HVAC systems help us to stay warm in the cold and stay cool in the heat. They are ubiquitous in modern society and we may well wonder what we’d have done as a race without them. Tropical areas wouldn’t be able to survive the sweltering heat and the attack of mosquitoes without cooling systems. The people in extremely cold and icy areas of the world would be unable to survive without heating systems and most would die from hypothermia. Here’s an important question though? These systems that have done so much for us, how do they work? How is heat generated and distributed within a living space? How do air conditioners cool the air within our living spaces?
Science holds all most of the answers here. We will discuss a few basic scientific principles under the various units of HVAC that make the system work.
Heating- We all have a good idea about how heat gets generated. Fuels are burnt, energy is transferred. But how exactly does this energy get circulated around a room or living space? Heat transfer is achieved basically through three processes: Conduction, convection, and radiation.
Conduction: This is the transfer of heat by the vibration and collision of molecules through a solid body. Conduction is how the body of a metal pot feels hot when you’re cooking with it. The heat from the burner got transferred to the pot. Conduction depends on various factors such as the type of metal or material (heat capacity), size (heat transfer area) and others.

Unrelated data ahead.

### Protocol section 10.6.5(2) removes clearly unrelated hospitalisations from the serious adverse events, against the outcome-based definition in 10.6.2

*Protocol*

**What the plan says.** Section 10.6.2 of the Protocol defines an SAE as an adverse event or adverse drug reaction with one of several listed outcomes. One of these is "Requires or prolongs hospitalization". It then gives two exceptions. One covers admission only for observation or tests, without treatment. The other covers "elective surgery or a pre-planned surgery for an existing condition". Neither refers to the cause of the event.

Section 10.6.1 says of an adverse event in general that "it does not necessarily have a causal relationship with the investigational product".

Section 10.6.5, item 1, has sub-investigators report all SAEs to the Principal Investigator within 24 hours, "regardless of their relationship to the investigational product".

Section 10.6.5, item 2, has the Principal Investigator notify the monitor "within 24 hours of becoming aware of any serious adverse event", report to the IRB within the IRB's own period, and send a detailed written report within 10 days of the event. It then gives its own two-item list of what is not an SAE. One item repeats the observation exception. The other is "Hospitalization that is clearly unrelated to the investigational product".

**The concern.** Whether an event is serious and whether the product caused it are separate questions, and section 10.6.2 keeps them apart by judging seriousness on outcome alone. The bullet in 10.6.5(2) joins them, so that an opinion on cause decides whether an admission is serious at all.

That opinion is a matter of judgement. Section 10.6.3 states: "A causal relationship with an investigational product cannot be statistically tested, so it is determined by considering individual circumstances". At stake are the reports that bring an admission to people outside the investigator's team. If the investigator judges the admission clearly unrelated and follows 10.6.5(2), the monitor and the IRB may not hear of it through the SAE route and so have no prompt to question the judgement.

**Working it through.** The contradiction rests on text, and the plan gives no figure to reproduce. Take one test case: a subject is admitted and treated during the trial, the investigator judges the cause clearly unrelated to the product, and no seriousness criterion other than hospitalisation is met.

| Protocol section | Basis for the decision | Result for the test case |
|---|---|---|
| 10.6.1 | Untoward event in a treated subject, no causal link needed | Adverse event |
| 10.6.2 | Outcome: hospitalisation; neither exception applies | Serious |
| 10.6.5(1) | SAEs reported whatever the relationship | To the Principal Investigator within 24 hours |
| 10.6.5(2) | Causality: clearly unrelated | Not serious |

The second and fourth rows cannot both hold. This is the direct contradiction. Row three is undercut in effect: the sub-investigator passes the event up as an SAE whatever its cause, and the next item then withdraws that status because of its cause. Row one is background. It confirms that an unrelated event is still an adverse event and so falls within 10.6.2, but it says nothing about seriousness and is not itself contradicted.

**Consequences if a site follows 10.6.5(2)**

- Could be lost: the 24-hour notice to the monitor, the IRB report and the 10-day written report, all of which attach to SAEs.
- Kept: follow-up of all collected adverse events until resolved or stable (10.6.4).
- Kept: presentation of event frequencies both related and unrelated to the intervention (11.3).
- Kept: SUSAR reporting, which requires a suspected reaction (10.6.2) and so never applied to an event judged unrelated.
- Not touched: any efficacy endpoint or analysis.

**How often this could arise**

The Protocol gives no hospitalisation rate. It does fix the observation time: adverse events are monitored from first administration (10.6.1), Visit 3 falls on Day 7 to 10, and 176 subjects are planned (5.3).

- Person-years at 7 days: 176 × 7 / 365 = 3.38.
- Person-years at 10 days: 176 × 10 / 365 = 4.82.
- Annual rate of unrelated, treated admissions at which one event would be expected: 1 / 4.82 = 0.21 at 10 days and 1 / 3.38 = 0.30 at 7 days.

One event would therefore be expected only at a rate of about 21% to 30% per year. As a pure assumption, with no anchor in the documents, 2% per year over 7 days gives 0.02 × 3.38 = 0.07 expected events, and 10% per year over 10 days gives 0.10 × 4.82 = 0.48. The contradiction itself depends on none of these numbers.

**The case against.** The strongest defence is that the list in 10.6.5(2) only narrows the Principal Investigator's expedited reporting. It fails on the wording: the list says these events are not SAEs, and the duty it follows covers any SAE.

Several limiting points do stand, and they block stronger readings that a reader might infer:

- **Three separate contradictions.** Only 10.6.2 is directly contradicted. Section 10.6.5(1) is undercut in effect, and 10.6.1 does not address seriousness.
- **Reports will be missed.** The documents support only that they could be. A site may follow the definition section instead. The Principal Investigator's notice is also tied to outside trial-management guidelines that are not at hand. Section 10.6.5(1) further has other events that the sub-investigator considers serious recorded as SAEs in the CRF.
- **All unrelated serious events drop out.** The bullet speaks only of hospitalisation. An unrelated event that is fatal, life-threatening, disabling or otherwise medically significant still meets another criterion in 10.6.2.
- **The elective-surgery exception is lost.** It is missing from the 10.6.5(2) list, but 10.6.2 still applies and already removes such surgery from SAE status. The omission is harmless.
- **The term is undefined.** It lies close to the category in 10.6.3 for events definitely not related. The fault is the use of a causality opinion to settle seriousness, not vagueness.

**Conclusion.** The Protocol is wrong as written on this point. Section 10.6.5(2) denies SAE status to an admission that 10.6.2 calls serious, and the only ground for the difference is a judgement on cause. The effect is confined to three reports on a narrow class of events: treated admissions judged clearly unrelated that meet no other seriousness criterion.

Convection: Convection is basically the transfer of heat through the movement of fluids. Fluids here refer to either liquid or gaseous materials. Convection occurs mainly by the bulk motion of the fluid. In simpler terms, imagine a kettle of boiling water gets spilt on the flow, as the water flows towards a nearby object (say your feet) It carries the heat along with it and makes you feel burned. That’s basically how convection works. Moving the heat through fluid.
Radiation: Radiation is the form of heat transfer that does not require a material medium through which the heat is transported. Rather, electromagnetic waves are the media through which radiant heat is transported. Radiation is how the heat from the sun gets to us on earth.
All of these phenomena have mathematical formulae to calculate the amount of heat transferred, but we do not want to scare away our non-science inclined readers

Ventilation- Like we described earlier, ventilation involves exchange of air, and it makes use of the principle fo diffusion. Diffusion involves the movement of molecules in air from a region of higher concentration to a region of lower concentration.

Air Conditioning
Refrigeration- Refrigeration works by taking a liquid (known as a refrigerant) through series of expansion and compression in an heat exchanger. The intermittent process allows for the removal of heat from the air inside the room and recirculating it out into the external air. This is why the air at the back of an air conditioner feels warm to the touch. More Info

How to choose the right contractor for HVAC Installation